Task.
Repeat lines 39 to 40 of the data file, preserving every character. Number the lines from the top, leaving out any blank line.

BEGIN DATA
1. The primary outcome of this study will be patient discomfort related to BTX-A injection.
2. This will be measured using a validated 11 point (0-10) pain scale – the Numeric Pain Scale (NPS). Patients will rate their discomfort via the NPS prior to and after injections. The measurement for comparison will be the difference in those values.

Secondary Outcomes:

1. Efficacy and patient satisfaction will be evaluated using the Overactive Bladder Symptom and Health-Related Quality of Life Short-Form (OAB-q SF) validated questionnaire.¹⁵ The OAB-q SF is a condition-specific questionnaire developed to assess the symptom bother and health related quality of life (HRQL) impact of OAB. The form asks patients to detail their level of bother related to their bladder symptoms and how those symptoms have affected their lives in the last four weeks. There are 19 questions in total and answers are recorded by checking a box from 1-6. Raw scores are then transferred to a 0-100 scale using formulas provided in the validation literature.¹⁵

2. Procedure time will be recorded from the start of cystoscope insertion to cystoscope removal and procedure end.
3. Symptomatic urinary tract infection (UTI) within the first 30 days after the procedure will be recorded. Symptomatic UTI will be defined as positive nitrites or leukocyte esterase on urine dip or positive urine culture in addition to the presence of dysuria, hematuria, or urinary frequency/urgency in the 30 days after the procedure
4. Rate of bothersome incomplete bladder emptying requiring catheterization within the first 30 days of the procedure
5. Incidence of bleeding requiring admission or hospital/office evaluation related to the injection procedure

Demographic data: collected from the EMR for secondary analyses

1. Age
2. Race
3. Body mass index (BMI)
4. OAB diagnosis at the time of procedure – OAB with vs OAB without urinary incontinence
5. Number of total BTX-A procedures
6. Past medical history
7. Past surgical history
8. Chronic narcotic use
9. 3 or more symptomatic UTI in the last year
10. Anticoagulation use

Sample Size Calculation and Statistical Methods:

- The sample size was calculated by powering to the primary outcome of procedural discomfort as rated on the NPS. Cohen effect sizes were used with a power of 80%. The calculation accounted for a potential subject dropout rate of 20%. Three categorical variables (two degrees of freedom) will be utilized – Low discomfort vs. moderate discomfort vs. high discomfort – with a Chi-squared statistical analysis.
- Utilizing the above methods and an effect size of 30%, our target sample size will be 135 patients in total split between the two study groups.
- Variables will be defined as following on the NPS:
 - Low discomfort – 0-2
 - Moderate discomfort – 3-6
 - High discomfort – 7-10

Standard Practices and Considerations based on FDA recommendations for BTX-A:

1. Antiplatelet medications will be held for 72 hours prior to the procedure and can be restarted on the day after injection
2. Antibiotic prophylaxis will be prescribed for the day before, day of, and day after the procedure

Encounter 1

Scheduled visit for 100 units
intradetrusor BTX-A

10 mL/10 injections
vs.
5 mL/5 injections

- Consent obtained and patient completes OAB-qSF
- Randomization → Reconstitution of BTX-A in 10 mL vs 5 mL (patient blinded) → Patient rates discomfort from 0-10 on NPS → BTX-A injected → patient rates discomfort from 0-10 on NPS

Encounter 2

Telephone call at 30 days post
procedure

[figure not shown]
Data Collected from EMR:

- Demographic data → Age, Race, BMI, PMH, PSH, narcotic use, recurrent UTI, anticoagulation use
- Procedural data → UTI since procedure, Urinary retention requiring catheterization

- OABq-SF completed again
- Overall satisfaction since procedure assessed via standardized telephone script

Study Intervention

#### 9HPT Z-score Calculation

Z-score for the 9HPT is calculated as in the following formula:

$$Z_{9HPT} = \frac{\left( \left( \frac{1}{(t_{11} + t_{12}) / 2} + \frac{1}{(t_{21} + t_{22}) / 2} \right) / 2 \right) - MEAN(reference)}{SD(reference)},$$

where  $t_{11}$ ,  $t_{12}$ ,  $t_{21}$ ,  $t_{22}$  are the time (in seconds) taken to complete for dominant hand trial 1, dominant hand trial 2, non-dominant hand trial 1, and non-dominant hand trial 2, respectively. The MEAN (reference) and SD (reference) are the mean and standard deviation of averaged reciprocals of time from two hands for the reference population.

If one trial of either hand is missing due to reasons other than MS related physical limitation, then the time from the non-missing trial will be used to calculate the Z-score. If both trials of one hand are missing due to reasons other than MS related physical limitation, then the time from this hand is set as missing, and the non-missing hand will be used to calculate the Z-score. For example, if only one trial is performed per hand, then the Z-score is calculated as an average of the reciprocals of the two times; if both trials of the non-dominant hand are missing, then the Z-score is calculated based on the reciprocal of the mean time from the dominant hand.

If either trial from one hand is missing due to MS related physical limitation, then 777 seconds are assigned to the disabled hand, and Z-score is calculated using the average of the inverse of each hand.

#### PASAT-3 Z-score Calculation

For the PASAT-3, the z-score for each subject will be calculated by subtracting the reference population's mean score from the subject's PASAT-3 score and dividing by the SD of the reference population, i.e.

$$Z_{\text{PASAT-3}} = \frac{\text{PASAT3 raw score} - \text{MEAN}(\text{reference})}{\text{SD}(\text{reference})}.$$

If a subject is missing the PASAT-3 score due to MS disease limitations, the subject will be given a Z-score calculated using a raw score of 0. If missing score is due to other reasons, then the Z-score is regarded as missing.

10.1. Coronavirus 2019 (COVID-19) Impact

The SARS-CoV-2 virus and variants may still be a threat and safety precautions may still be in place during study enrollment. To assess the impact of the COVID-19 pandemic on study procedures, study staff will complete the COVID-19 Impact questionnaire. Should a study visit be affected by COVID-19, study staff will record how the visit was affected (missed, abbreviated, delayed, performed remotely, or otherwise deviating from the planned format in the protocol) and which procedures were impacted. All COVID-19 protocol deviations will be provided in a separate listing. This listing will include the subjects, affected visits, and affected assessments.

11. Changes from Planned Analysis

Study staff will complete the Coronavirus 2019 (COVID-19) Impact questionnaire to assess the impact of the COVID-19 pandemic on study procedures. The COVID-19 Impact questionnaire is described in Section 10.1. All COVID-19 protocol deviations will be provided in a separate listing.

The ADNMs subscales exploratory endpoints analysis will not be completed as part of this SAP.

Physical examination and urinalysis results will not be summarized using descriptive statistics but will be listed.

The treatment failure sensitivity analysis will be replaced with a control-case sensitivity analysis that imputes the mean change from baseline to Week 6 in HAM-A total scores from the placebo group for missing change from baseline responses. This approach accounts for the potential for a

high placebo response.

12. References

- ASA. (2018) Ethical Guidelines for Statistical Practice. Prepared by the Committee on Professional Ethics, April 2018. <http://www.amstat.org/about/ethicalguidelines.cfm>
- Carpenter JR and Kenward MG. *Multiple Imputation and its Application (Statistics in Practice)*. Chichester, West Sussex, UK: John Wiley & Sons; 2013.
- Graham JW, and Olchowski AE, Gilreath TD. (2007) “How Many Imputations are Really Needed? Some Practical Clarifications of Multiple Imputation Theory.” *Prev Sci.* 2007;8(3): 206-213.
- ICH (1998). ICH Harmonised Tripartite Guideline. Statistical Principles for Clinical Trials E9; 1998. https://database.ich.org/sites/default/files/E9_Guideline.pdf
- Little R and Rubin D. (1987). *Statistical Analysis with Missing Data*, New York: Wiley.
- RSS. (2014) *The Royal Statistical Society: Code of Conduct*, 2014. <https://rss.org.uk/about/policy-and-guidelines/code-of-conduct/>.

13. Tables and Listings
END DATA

Telephone call at 30 days post
procedure